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  17. Oh Jono, I'm so sorry. What a beauty.
    Virtual hugs. )=

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  18. I'm glad she received plenty of love in her life. Nice that she liked to be kissed. Did you ever consider fixing her up with a stallion?

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  19. It is hard to lose an old friend. Thank you for the eulogy.
    Horses were part of my growing up years but my father was not an expert horseman. He made do like anyone who grew up before tractors. I wish I could have learned more about working with them, like you and your family do. Seems to me a smart horse like yours could have learned to work cattle as well or better than any Quarterhorse.

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  20. Thanks,all. Gorilla B, She was bred when we bought her and we have the daughter of her daughter still. I also have her full brother, Draugen, who is 19 years old.

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  21. All four feet off the ground. That is one cool picture.

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  22. I had to come back and read it again. Farewell Vedas. You will not be soon forgotten by those who knew and loved you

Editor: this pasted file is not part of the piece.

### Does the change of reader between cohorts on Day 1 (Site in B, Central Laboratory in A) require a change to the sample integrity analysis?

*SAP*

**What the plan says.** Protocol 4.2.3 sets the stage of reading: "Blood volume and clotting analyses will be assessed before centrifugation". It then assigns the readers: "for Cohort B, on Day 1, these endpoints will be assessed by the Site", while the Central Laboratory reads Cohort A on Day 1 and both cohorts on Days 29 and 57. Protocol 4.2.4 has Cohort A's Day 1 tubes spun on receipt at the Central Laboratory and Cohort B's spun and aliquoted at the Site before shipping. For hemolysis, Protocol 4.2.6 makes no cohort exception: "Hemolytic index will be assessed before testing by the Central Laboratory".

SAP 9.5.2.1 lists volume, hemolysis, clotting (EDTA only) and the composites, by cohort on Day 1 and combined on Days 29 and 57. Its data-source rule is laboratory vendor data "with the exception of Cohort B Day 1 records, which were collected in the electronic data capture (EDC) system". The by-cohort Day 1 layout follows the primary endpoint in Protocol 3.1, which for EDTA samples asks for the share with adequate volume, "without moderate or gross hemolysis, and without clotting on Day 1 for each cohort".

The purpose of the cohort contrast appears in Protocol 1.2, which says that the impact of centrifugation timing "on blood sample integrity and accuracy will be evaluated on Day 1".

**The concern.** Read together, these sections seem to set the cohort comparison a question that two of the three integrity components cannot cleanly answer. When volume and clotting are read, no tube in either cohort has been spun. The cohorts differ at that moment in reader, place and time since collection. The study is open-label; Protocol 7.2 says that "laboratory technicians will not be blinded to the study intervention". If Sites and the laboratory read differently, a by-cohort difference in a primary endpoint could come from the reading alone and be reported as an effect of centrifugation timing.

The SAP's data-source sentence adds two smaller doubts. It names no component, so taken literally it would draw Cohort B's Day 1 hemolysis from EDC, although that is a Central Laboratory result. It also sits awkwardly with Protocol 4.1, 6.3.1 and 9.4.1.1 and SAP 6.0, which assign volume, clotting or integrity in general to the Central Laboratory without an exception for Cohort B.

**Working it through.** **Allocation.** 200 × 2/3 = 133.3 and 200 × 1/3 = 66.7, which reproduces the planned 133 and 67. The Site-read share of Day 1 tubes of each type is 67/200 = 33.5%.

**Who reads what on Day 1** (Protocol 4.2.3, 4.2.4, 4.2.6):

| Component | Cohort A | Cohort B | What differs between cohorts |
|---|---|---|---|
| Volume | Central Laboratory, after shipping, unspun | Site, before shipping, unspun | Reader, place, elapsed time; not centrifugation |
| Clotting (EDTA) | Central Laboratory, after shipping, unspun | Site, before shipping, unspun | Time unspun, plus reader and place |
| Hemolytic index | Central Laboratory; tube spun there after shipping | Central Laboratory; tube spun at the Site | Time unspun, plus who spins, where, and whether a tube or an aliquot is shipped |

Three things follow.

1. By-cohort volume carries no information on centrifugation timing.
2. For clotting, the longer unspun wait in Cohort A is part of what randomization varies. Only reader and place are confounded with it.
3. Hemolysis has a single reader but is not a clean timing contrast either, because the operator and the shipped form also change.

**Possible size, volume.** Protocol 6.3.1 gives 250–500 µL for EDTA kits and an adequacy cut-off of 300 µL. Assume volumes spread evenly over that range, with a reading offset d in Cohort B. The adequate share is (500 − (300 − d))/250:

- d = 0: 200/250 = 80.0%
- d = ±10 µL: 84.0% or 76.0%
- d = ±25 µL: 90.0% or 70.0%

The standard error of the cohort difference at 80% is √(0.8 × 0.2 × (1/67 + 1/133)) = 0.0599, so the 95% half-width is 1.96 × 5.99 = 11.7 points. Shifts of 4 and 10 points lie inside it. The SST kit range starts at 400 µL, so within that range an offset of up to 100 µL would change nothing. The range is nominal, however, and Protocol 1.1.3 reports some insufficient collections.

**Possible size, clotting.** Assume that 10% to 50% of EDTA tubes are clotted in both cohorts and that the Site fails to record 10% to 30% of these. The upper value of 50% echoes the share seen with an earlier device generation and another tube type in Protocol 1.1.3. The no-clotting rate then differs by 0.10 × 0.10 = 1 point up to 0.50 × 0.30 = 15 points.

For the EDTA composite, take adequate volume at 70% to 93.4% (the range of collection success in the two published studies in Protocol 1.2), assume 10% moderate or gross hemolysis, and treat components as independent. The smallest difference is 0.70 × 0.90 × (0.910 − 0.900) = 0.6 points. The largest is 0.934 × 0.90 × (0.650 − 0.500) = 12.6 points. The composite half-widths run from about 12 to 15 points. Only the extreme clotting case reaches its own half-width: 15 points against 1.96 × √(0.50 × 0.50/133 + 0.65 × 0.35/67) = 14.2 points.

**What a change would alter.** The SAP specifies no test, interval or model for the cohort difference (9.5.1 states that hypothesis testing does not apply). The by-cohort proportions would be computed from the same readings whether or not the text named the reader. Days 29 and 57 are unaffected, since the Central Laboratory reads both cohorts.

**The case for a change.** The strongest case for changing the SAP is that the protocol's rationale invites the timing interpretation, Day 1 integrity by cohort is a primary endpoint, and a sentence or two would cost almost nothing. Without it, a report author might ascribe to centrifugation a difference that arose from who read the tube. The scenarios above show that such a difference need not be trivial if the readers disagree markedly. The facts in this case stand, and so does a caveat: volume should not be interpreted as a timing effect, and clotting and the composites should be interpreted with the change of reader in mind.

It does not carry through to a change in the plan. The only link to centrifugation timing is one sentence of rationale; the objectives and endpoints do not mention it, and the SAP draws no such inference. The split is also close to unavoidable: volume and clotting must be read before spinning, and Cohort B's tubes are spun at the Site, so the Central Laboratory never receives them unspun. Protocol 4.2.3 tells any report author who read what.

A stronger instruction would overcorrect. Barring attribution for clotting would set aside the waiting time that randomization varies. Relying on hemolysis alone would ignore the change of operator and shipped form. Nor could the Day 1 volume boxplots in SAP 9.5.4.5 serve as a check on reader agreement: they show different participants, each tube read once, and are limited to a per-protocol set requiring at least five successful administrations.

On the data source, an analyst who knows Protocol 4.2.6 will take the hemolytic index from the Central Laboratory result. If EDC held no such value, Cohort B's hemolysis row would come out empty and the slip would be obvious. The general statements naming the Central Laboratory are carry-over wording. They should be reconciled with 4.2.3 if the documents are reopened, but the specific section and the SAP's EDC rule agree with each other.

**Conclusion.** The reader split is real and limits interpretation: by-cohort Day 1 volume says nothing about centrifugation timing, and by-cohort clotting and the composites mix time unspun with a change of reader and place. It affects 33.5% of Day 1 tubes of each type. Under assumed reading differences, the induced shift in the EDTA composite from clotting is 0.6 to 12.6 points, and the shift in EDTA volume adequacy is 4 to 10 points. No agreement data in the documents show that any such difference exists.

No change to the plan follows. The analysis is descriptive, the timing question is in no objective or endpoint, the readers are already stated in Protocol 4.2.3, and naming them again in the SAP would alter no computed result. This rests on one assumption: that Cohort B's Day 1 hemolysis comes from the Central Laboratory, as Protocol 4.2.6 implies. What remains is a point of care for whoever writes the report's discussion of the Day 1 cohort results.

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  23. We're both really sorry to hear this. She was a damn beautiful horse. And what great stories. The butt scratching one is awesome. The only time my animals ever look at me expectantly is when they're hungry. Or about to puke on my lap.

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  24. Oh Jono - so sorry for your loss! I loved reading about her she sounds like such a lady !!

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  25. She was a beauty and a talented horse. I am sorry that she is gone now and, having been with you for so long, and so close, it is a deep loss for y’all. She was a part of your family. It is difficult to lose such a faithful friend and I know how terribly sad you are.

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  26. Awww. That must be hard. I'm so sorry.

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  27. When I was at your place, I remember meeting her. What a sweet horse. I remember how much you enjoyed showing her to us.
    So sorry that she is gone. I know how hard it is to lose a 4-legged member of the family. Hugs to all of you.

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  28. I'm so late on this, but I am very sorry you lost your beautiful Vedas. What a wonderful life she had with you!